Fort Worth Star Telegram. April 18, 2023.

Editorial: Trump conspiracy nuts run off Tarrant elections chief. Now, vote-integrity threat is real

Wanted: Elections administrator who understands the intricacies of state and federal law and can adhere to them while fending off partisan bloodhounds. Requires the ability to listen to conspiracy theorists without laughing. Must cater to the whims of various politicians who refuse to lead on the issue of fake election controversies. Ability to tolerate online harassment, personal insults (including racism) and threats to family members is a plus.

Tarrant County has this impossible job posting to fill, now that Elections Administrator Heider Garcia has announced his resignation. Garcia has been harangued and blasted in his five years on the job. In his letter, he suggested that new County Judge Tim O’Hare, in a meeting with Garcia, outlined a vision of politically influenced election operations.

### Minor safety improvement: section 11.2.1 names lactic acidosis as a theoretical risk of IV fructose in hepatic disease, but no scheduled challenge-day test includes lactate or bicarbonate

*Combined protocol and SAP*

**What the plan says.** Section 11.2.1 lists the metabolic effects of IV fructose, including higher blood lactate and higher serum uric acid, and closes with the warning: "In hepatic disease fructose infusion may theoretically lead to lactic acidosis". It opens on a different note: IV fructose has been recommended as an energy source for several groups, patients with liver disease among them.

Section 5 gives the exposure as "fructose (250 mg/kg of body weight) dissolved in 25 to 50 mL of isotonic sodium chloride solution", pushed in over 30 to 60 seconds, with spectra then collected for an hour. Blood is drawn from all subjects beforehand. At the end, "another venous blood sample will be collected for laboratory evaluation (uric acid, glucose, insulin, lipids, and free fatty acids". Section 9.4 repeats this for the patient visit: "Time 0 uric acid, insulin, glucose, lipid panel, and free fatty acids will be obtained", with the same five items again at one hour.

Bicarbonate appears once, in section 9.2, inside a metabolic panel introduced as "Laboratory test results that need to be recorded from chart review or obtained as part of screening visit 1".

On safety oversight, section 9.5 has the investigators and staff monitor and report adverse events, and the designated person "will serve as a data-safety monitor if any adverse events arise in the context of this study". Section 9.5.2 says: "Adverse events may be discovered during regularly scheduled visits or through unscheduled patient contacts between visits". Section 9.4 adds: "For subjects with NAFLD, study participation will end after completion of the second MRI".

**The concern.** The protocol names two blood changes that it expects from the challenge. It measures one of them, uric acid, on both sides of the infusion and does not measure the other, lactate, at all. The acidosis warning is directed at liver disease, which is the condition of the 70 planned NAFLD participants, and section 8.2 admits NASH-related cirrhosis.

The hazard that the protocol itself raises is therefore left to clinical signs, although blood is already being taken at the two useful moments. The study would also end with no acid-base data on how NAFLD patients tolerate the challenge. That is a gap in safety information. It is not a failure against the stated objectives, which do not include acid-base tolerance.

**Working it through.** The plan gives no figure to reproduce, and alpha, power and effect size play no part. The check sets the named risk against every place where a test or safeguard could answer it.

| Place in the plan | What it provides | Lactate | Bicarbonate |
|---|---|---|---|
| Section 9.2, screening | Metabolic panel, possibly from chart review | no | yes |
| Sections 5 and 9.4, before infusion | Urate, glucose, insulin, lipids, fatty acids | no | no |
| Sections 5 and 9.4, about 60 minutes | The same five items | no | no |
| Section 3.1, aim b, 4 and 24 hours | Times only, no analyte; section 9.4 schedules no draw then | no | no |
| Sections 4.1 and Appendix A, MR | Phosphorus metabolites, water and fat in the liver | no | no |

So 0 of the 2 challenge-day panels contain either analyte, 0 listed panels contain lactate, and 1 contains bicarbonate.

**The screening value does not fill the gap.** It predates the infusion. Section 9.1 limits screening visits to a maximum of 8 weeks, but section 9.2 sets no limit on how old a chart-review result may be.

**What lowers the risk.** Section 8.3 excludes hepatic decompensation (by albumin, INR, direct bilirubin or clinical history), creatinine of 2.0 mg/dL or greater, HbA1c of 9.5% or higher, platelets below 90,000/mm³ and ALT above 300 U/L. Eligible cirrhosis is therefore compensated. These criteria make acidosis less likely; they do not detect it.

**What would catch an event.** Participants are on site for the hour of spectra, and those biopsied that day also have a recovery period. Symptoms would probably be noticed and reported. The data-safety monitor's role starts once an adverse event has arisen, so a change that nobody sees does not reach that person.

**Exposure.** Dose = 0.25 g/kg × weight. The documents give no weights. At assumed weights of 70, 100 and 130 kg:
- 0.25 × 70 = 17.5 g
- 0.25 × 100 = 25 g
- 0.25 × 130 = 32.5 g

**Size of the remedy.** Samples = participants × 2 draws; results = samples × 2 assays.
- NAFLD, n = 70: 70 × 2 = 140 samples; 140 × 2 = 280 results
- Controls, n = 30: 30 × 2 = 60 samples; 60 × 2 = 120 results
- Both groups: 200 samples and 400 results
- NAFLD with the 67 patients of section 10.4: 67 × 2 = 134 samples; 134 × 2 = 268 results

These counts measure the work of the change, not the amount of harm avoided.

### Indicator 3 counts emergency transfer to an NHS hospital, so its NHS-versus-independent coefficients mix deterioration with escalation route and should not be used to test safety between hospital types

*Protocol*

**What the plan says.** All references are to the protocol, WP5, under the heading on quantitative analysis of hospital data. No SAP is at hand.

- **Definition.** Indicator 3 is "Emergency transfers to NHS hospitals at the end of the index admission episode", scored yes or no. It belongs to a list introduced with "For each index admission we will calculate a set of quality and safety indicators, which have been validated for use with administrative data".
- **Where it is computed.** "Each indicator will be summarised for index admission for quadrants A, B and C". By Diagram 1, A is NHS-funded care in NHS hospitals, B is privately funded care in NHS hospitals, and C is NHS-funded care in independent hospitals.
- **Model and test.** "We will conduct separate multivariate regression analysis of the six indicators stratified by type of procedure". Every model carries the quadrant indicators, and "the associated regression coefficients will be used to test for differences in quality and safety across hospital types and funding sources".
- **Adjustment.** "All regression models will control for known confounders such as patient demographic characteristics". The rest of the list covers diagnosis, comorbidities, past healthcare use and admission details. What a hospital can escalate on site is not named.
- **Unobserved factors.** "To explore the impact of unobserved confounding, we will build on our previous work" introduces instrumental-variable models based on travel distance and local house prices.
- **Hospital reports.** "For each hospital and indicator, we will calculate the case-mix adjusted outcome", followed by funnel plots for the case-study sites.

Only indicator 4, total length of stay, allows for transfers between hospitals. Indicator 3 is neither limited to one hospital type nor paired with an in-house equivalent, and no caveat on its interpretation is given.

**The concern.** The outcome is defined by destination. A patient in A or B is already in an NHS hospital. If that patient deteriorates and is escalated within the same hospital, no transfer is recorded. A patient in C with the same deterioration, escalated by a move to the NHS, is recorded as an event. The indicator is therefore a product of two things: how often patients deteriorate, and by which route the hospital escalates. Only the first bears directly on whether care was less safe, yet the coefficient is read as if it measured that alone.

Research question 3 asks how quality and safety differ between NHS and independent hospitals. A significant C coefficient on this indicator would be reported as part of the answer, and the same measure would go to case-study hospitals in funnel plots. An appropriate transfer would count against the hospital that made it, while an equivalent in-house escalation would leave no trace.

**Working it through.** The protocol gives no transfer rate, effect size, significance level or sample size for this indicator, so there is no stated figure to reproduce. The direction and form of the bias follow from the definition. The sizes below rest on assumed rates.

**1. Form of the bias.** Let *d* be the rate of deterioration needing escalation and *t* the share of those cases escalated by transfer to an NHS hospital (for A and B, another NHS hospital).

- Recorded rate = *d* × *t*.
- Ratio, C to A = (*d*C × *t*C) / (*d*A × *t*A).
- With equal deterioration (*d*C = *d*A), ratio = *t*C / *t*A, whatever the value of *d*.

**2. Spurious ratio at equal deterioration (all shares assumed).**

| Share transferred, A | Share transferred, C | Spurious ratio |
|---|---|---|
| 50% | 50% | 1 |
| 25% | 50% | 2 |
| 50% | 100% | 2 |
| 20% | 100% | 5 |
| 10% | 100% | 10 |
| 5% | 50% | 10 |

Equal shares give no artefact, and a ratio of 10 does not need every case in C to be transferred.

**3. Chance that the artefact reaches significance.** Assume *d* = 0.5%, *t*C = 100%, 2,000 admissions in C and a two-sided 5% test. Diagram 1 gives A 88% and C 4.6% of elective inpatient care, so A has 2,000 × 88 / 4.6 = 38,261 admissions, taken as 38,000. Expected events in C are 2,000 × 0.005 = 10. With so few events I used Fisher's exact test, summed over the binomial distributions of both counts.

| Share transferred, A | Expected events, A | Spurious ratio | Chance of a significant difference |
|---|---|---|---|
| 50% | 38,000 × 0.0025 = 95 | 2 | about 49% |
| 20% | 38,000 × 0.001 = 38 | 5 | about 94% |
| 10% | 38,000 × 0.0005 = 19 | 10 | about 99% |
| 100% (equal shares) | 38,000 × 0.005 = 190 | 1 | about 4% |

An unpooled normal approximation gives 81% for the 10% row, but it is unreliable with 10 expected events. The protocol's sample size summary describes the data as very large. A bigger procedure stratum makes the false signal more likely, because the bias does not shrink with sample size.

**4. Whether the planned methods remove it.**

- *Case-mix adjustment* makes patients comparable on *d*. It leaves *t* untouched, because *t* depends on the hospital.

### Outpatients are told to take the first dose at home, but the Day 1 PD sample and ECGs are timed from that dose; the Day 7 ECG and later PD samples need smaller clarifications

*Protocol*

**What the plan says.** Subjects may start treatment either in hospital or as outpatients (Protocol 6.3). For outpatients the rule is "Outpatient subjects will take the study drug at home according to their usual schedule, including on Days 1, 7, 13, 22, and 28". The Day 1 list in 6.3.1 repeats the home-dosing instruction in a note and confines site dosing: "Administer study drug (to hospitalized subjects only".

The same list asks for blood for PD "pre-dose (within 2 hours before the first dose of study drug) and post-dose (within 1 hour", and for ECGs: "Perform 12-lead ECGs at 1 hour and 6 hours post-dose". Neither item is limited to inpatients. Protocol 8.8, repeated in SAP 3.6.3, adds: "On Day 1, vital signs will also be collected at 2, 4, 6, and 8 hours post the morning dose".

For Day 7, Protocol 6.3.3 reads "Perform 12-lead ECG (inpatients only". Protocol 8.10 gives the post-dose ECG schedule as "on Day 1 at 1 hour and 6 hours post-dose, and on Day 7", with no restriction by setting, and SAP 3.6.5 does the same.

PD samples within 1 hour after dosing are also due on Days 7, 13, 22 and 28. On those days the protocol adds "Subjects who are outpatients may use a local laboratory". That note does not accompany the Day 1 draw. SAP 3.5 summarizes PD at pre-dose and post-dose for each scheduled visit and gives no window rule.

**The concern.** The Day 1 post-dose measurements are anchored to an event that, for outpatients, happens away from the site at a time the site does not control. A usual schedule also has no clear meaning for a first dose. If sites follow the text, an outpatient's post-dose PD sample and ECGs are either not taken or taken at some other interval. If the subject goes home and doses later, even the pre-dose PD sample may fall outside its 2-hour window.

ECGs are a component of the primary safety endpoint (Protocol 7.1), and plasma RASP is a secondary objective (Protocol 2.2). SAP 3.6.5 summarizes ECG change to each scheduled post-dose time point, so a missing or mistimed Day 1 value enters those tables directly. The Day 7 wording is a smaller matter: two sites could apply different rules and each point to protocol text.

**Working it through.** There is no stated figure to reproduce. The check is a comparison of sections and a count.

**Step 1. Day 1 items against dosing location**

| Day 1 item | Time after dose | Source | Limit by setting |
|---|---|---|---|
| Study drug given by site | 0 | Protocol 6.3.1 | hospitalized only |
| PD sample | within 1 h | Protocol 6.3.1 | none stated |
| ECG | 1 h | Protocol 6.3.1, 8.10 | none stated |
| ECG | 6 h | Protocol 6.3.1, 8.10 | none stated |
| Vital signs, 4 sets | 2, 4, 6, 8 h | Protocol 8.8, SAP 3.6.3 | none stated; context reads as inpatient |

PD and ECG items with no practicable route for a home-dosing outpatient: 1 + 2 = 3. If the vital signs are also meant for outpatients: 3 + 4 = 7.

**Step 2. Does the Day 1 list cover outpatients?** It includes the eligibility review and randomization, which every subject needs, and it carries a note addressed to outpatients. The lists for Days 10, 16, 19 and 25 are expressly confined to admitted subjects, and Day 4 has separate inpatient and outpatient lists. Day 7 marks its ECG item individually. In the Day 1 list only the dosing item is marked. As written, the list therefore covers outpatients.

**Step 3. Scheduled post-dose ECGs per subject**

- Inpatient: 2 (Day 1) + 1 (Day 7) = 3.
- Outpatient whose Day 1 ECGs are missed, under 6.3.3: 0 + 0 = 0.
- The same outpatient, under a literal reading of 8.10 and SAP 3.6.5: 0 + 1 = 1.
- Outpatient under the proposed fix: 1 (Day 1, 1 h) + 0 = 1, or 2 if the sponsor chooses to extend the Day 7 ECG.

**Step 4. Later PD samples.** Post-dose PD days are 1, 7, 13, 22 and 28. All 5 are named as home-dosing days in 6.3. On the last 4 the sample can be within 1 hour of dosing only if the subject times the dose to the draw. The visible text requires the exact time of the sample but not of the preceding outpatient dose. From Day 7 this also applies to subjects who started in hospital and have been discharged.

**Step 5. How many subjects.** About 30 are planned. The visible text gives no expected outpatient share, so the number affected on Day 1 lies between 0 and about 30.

Neither Garcia nor O’Hare, a Southlake Republican, are talking publicly about the meeting that Garcia mentions, so there’s a lot we don’t know. Perhaps there’s a misunderstanding or a lesser disagreement.

But here’s what we do know: Unsubstantiated fear-mongering from some Republicans on election security is relentless, and party and elected leaders are being pulled along. Rather than defending the integrity of processes and outcomes that have been investigated over and over, they choose to indulge irrational paranoia.

It’s rooted in the cult-like refusal by some voters to accept that former President Donald Trump was unpopular and incompetent enough to lose Tarrant County to Joe Biden in 2020 and win Texas by a tighter margin than any Republican nominee in decades.

If Garcia’s departure is the result of pressure to go along with the latest demands of this crowd, whatever they are, it’s a frightening omen for our future elections.

No level of scrutiny or transparency is enough for the true believers, and someone with the conservative credibility of O’Hare must stand up and say: enough.